The Circular Economy resonates with today’s expectations to produce and consume in a more sustainable way. The Circular Economy package proposed by the European Commission is a clear step towards achieving this transition without compromising Europe’s competitiveness.

However, to move towards a true resource efficient and circular economy, it is essential to make a clear distinction between recycling which leads to the gradual degradation of the material, and recycling which keeps the material in the loop without losing its intrinsic material characteristics. The current approach to the circular economy oversimplifies the classification of materials and products as renewable or non-renewable, re-usable or non-reusable or even bio-degradable or non-biodegradable.

These classifications are insufficient for the development of good practices in sustainable resource management: it fails to account for material degradation and its impact on resource management.

In this respect, aluminium can claim to be a permanent material, one for which the inherent properties do not change during use and following repeated recycling into new products. Obviously used aluminium has to be collected and sorted properly, in order to make it available for its next use phase.

 

The two pillars of the concept of permanent material

Inherent material properties are related to basic chemical components which do not degrade during use or recycling. For a material to be permanent, the bond between the atoms in the molecule needs to be stronger than the link between the molecules. For metals like aluminium, after re-melting and re-solidification, the metallic bonds between the atoms are fully restored. As a result, there is no loss of characteristics and basic properties: recycled aluminium can be considered the same as virgin aluminium.

Good material stewardship is the second dimension of a permanent material. With its Sustainability Roadmap 2025, the aluminium industry has committed itself to source raw materials responsibly, from an environmental, economic and social perspective, promoting traceability best practices . Good material stewardship also covers the design, use and recycling phase in order to have products that, after their useful life, can be easily collected and sorted for recycling, in order to maximise their re-use for new applications. They should not end up in landfills.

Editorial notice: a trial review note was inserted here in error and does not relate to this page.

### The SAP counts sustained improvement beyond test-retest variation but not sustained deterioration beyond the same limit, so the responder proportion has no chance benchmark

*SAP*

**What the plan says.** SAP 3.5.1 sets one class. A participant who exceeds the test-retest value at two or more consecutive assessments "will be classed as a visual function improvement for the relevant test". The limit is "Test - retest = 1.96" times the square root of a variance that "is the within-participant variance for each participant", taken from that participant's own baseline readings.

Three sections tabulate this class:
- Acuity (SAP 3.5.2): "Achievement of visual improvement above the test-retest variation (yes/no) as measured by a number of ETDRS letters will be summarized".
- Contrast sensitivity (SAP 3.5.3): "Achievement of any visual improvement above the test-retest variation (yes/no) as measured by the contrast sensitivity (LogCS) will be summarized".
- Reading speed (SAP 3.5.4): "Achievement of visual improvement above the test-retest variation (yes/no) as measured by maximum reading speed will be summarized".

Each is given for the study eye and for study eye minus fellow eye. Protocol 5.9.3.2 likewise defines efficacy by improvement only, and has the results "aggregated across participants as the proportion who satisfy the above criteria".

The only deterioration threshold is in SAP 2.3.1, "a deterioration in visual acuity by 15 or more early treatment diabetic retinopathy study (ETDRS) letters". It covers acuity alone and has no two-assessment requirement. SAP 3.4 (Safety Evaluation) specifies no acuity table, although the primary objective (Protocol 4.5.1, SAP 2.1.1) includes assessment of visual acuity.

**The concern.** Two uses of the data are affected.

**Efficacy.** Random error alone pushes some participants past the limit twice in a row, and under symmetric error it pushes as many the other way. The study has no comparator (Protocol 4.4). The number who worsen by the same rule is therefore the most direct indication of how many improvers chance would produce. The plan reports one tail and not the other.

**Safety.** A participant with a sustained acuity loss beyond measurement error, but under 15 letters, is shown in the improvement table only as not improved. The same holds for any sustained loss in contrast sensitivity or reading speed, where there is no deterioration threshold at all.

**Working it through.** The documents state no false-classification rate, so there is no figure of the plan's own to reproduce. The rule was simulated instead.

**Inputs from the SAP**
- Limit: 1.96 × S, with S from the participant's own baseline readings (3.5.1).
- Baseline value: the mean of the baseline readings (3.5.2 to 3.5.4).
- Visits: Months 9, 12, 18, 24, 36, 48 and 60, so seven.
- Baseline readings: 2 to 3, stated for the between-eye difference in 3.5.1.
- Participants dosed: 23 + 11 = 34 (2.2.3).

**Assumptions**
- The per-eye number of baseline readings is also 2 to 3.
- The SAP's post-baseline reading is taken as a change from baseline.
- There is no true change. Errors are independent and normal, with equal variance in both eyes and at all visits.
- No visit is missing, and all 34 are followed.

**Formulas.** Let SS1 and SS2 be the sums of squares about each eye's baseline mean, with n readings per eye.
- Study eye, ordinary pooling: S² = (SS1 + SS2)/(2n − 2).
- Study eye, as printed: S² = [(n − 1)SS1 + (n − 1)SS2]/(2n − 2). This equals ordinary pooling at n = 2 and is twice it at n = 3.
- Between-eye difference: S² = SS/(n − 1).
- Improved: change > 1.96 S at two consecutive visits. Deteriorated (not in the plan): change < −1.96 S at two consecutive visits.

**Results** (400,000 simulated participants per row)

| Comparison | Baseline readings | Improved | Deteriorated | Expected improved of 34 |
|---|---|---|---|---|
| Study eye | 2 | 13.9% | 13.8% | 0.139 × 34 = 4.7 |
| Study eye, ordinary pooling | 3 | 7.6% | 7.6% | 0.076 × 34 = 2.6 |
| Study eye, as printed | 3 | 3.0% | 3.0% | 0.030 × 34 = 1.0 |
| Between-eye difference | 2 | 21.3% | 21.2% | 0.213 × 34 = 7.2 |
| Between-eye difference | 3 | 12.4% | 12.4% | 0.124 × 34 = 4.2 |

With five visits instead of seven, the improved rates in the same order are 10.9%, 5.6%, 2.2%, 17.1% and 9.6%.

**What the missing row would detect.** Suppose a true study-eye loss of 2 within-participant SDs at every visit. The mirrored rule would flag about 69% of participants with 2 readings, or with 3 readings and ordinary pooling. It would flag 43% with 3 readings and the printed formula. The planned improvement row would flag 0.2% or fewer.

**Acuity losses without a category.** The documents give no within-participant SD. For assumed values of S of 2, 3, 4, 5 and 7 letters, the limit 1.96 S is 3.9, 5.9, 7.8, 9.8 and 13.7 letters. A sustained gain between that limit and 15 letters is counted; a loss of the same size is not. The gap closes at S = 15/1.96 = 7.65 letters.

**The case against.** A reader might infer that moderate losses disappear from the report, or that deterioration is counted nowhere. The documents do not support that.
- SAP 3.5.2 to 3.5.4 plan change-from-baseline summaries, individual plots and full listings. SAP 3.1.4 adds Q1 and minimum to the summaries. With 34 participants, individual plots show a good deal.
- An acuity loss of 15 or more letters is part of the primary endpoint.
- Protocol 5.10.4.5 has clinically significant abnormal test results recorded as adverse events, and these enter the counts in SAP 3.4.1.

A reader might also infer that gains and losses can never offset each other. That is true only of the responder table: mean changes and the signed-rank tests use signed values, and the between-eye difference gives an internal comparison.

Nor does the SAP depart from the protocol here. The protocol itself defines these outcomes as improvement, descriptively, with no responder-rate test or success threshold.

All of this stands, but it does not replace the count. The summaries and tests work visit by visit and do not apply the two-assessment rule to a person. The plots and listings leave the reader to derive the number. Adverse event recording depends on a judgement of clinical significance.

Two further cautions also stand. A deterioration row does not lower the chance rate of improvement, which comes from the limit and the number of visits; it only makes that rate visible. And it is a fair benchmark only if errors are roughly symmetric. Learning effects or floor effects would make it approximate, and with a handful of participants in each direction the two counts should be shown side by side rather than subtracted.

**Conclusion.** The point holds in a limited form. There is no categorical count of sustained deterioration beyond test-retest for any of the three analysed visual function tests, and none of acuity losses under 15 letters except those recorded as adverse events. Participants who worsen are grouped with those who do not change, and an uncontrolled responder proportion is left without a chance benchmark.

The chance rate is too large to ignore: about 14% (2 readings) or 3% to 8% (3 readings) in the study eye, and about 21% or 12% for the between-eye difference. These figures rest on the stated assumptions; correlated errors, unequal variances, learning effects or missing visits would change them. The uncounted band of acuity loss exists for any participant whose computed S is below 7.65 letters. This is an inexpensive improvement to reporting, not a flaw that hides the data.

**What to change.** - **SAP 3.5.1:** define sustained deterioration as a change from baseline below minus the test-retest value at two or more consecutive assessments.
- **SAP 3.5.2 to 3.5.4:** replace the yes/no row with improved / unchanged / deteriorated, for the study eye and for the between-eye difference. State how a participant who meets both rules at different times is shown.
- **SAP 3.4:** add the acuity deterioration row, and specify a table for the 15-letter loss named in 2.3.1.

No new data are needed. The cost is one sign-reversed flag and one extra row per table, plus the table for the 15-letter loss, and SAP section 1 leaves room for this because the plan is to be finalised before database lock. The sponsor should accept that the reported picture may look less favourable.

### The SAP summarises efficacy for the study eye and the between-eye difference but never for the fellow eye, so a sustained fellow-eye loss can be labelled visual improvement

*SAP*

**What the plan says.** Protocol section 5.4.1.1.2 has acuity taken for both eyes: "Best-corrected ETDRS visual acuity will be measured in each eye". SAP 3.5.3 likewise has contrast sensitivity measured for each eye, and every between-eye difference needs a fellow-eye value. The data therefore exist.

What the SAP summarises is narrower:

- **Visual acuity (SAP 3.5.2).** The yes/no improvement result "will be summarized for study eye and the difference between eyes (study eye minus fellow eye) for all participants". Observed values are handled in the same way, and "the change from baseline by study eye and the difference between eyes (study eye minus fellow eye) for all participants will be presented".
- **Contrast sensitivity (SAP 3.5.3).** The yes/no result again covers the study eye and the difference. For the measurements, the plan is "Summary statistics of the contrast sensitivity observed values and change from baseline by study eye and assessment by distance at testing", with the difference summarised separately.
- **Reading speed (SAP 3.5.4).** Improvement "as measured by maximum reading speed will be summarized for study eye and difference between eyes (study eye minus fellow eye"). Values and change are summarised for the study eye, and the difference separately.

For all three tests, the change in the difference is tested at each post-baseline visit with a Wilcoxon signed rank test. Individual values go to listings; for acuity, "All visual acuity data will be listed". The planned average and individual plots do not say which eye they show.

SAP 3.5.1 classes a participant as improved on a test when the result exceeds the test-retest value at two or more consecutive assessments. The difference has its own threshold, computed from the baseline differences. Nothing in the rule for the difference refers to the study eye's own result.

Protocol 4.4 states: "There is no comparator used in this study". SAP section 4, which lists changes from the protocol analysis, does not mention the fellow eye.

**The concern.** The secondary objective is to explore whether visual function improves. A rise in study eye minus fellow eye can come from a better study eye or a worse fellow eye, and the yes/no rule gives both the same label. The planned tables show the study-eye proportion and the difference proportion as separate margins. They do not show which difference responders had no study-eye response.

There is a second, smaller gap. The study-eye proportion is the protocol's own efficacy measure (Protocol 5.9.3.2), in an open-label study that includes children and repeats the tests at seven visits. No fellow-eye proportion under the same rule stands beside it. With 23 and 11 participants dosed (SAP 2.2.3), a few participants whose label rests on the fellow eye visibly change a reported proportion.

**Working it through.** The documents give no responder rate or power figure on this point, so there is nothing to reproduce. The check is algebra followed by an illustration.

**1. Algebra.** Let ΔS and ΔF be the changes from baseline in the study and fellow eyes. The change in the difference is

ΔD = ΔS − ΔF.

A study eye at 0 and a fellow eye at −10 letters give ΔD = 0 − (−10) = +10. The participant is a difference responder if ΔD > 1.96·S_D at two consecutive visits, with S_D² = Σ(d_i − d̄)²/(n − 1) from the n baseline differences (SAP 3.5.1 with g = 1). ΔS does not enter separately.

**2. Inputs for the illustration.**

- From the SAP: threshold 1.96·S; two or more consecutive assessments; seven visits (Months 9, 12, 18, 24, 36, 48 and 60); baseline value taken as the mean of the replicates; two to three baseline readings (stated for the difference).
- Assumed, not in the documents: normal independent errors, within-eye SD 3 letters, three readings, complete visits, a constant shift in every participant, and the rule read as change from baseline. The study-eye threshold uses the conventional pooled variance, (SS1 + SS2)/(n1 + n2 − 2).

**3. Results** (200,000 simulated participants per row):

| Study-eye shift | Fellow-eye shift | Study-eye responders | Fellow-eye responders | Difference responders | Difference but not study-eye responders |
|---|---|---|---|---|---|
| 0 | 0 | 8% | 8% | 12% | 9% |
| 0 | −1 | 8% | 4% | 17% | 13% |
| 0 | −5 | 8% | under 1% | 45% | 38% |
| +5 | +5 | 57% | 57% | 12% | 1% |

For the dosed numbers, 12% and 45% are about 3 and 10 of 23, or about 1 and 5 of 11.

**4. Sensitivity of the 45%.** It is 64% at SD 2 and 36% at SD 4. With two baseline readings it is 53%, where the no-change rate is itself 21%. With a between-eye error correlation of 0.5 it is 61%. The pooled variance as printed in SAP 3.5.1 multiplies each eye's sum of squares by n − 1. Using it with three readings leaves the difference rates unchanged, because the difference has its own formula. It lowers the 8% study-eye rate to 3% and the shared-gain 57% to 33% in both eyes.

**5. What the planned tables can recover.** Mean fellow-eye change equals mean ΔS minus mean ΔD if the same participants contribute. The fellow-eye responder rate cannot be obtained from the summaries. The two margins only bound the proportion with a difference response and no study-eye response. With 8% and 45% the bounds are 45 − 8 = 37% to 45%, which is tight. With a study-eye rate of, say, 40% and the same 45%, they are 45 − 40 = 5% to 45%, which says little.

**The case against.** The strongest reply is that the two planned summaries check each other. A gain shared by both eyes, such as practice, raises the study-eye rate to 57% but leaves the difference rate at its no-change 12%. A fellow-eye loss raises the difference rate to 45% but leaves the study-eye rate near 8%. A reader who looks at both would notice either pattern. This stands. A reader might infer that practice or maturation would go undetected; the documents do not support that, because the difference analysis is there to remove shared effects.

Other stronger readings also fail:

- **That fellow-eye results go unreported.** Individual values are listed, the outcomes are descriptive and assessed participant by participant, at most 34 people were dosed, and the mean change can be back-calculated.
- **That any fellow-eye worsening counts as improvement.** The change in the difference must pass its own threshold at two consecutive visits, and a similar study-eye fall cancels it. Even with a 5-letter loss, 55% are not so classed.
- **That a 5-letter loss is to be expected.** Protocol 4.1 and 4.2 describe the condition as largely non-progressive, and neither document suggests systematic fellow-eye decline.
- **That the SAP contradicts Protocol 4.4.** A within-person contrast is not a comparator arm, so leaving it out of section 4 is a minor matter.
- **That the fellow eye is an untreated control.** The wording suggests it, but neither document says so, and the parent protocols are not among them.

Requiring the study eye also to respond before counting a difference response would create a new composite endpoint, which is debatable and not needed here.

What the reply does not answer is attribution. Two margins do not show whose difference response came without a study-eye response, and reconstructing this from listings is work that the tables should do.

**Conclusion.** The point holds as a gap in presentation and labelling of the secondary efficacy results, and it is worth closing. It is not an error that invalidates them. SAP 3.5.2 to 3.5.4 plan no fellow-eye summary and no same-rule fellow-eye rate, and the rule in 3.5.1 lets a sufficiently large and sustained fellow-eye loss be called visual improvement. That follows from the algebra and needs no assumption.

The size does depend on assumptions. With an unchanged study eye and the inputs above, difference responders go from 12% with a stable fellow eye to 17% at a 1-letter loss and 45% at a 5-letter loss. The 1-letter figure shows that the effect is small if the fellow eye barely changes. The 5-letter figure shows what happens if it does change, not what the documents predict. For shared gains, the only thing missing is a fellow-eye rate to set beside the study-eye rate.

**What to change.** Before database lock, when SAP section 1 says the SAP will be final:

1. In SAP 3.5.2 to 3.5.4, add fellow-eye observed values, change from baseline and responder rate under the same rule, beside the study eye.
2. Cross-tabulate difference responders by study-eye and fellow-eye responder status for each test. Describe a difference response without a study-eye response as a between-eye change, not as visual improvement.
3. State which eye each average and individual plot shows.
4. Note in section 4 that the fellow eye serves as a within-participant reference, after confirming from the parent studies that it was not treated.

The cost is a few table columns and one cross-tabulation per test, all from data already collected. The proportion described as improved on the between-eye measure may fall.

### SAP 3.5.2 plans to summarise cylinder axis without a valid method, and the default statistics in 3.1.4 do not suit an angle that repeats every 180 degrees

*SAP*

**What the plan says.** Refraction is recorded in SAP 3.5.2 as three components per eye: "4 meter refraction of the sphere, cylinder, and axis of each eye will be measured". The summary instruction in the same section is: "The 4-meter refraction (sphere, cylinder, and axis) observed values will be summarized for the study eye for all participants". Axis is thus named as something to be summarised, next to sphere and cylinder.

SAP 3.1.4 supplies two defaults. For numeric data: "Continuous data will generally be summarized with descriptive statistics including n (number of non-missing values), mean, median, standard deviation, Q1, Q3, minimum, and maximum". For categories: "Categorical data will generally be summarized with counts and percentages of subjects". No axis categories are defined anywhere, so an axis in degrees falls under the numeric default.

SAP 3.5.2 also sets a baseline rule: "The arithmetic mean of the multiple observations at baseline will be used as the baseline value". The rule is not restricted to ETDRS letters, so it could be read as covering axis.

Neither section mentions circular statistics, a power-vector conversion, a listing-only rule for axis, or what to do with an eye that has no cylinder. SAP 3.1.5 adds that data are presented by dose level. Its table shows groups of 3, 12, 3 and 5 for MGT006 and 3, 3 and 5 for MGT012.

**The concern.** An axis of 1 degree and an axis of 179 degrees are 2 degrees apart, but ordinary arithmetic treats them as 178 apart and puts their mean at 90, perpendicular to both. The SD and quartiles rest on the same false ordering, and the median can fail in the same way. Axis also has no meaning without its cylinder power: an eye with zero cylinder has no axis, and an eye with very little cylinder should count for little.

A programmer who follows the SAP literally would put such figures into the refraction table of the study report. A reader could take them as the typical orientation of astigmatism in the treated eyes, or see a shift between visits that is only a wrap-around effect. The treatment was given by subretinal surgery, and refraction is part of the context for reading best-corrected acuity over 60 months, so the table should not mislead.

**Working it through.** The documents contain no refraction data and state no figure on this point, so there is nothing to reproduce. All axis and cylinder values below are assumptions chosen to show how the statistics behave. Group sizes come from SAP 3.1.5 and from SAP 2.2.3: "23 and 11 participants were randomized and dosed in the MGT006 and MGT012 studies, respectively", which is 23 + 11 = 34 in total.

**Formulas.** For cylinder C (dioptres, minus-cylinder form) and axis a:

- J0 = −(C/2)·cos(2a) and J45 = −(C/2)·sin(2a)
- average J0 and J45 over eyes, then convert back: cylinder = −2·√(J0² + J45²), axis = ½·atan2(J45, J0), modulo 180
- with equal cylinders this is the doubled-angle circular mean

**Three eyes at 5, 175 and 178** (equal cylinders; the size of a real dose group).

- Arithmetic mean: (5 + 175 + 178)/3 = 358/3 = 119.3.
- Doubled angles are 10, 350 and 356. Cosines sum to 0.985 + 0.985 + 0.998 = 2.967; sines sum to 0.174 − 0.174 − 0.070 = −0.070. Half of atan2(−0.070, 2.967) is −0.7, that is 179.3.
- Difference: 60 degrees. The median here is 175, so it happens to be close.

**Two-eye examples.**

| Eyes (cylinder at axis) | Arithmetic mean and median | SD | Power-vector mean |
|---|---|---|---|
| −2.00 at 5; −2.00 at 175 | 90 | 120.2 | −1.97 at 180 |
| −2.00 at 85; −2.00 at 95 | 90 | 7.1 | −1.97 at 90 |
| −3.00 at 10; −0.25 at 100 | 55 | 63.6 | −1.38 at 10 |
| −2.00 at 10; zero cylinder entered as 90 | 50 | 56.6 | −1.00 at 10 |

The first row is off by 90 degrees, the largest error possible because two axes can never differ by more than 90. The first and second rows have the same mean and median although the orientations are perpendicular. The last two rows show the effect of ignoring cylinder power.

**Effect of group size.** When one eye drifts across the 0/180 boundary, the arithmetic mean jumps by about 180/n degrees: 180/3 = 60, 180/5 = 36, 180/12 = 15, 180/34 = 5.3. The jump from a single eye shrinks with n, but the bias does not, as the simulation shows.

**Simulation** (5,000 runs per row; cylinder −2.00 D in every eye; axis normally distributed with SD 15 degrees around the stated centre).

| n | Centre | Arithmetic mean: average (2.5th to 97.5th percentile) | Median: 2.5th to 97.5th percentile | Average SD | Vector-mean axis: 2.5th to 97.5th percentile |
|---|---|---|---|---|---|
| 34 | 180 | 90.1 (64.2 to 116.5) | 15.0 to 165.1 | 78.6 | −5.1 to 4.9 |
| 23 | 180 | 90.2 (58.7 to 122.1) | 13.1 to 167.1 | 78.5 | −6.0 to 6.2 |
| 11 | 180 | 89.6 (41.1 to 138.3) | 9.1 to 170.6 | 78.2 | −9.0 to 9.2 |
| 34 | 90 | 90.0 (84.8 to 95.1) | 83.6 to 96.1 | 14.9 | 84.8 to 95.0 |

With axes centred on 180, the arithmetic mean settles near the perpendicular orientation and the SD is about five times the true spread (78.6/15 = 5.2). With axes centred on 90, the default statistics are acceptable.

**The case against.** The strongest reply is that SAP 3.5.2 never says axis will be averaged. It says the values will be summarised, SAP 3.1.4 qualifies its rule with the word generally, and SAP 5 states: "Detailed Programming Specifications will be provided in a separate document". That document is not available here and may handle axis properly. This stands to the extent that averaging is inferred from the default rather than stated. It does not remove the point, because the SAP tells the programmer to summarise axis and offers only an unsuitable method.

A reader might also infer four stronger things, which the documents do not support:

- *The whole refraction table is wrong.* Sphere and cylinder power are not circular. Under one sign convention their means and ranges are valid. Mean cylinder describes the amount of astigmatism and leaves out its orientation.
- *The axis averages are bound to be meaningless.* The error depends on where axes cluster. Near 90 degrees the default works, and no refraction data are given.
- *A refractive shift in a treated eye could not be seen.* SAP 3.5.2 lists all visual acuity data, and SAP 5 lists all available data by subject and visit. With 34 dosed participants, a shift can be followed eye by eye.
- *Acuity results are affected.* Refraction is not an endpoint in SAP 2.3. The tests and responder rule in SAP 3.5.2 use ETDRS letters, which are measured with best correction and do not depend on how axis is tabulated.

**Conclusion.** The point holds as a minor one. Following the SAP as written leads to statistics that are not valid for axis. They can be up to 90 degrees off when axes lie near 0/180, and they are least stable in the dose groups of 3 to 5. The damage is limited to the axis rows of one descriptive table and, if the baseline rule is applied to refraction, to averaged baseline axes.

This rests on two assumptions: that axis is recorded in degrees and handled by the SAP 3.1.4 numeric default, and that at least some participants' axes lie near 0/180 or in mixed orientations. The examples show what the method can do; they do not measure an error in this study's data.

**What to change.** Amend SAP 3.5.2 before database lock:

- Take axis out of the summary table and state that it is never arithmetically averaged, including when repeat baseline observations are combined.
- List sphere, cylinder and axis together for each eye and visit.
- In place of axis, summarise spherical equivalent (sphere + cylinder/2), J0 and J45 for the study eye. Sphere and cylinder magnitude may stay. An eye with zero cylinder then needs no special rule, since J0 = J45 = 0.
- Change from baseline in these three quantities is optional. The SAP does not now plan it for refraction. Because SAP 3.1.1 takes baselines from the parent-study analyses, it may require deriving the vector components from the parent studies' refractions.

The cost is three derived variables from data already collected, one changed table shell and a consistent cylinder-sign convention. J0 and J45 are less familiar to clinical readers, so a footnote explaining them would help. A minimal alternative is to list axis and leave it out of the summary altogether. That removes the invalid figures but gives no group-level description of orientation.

Our recommendations to the Circular Economy:

  • Recognise multiple recycling
  • Phase-out landfilling of recyclable products
  • Consider the whole life cycle of a product to assess its real contribution to resource efficiency and the circular economy
  • Preserve material neutrality instead of artificially promoting one material over another

Our expert's opinion

"It is obviously true that each material has its specific advantages. But there is no need for unbalanced measures to the detriment of one or more materials; this can only result into a negative impact on the functioning of the Internal Market for products, packaging and even waste. Instead we need a level-playing field and recognition for pro-active measures such as the voluntary recycling commitments made by European Aluminium.

We have already committed ourselves to an 80% recycling target for all rigid metal packaging for the year 2020 and we have launched together with our key-customers ‘Every Can Counts’, a recycling awareness programme stressing the need to recycle beverage cans consumed ‘out-of-home’, e.g. at music festivals or sports events. ‘Every Can Counts’ aims at a behaviour change among consumers and is already implemented in 13 European countries. Such initiatives contribute to the ‘permanent’ characteristics of aluminium and underline that aluminium is also in the 21st century a material of choice for our main end-use markets." Maarten Labberton, Director Packaging, European Aluminium.

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